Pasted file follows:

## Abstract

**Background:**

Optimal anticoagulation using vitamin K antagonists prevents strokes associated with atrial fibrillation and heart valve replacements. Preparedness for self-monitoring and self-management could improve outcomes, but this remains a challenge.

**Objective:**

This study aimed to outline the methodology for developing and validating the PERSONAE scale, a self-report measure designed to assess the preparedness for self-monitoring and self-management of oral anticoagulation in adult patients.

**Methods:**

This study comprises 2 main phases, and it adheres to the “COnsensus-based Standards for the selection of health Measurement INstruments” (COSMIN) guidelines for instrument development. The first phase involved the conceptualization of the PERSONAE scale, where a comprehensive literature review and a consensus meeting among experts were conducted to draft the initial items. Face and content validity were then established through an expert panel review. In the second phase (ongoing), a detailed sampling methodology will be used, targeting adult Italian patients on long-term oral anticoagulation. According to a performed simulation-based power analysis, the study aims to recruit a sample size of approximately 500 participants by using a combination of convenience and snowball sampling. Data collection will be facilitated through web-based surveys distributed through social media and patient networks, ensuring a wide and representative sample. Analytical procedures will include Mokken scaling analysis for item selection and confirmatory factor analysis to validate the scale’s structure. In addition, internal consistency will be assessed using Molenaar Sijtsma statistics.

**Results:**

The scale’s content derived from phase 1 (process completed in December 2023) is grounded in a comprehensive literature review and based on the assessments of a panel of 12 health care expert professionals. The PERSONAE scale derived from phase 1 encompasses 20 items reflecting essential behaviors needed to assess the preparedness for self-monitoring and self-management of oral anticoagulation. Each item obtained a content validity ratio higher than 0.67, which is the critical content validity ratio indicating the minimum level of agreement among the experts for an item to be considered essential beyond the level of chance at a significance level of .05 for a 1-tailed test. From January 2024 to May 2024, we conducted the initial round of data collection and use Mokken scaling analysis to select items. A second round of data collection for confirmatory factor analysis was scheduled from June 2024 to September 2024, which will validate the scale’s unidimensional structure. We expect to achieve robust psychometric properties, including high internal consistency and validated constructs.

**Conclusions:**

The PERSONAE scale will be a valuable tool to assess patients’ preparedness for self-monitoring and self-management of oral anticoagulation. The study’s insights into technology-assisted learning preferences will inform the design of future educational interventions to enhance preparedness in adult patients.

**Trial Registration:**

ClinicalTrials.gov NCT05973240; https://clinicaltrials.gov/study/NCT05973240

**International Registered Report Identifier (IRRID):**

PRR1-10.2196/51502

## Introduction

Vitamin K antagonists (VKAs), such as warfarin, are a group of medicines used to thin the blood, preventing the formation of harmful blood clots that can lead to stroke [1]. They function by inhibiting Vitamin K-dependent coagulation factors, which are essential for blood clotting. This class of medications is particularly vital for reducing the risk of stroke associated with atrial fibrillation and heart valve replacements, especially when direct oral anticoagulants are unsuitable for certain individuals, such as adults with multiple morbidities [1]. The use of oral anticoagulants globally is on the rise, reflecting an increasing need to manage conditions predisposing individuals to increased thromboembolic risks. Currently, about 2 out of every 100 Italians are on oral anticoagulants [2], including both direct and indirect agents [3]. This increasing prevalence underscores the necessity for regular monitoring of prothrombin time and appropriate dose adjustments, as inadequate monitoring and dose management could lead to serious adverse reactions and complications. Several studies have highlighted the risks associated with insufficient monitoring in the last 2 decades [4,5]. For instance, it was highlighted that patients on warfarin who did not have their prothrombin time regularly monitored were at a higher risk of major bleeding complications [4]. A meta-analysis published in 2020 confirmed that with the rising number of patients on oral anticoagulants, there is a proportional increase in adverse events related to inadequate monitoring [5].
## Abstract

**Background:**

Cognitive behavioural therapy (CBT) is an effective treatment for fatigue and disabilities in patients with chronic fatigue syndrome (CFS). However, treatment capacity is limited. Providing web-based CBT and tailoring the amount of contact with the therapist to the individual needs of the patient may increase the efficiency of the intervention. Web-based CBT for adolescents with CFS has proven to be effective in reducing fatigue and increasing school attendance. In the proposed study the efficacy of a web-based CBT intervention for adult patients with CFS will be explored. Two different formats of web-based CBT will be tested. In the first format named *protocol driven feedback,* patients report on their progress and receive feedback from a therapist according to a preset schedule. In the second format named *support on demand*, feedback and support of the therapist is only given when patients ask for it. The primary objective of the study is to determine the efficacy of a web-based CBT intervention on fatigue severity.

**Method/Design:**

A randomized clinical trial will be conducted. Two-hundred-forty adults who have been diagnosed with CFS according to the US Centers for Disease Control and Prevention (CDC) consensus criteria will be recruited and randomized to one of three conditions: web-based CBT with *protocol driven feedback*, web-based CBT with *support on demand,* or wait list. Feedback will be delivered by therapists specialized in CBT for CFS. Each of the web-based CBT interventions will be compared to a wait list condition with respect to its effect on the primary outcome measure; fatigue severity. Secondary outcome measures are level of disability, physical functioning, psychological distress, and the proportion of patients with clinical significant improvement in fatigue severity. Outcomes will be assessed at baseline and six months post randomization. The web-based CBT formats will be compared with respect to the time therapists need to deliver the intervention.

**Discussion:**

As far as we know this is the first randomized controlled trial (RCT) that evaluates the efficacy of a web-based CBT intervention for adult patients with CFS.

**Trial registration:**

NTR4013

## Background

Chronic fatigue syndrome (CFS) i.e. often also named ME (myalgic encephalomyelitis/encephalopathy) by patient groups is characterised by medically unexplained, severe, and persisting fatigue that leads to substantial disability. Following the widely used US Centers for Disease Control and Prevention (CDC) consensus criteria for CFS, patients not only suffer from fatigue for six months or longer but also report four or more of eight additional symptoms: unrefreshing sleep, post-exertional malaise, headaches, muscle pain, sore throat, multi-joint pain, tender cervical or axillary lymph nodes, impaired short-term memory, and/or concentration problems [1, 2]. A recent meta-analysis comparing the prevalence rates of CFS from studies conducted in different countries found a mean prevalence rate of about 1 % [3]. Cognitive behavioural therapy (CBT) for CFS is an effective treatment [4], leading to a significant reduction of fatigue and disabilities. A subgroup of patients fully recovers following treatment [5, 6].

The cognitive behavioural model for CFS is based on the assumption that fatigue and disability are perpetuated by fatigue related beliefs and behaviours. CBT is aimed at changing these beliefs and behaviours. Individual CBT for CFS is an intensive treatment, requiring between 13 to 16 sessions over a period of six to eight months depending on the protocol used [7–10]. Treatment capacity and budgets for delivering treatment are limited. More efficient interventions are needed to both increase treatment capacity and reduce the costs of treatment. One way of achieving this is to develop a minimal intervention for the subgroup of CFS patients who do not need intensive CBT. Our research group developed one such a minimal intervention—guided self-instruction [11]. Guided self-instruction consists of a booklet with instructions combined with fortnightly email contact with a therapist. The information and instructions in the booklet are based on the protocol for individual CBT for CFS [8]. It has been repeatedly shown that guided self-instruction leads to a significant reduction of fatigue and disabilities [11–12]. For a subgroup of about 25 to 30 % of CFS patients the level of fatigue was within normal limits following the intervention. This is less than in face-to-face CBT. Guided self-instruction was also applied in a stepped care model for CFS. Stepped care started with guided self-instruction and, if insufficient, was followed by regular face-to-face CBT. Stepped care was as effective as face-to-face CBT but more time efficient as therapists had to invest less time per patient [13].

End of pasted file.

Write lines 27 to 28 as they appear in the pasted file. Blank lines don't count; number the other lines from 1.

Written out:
## Background

Chronic fatigue syndrome (CFS) i.e. often also named ME (myalgic encephalomyelitis/encephalopathy) by patient groups is characterised by medically unexplained, severe, and persisting fatigue that leads to substantial disability. Following the widely used US Centers for Disease Control and Prevention (CDC) consensus criteria for CFS, patients not only suffer from fatigue for six months or longer but also report four or more of eight additional symptoms: unrefreshing sleep, post-exertional malaise, headaches, muscle pain, sore throat, multi-joint pain, tender cervical or axillary lymph nodes, impaired short-term memory, and/or concentration problems [1, 2]. A recent meta-analysis comparing the prevalence rates of CFS from studies conducted in different countries found a mean prevalence rate of about 1 % [3]. Cognitive behavioural therapy (CBT) for CFS is an effective treatment [4], leading to a significant reduction of fatigue and disabilities. A subgroup of patients fully recovers following treatment [5, 6].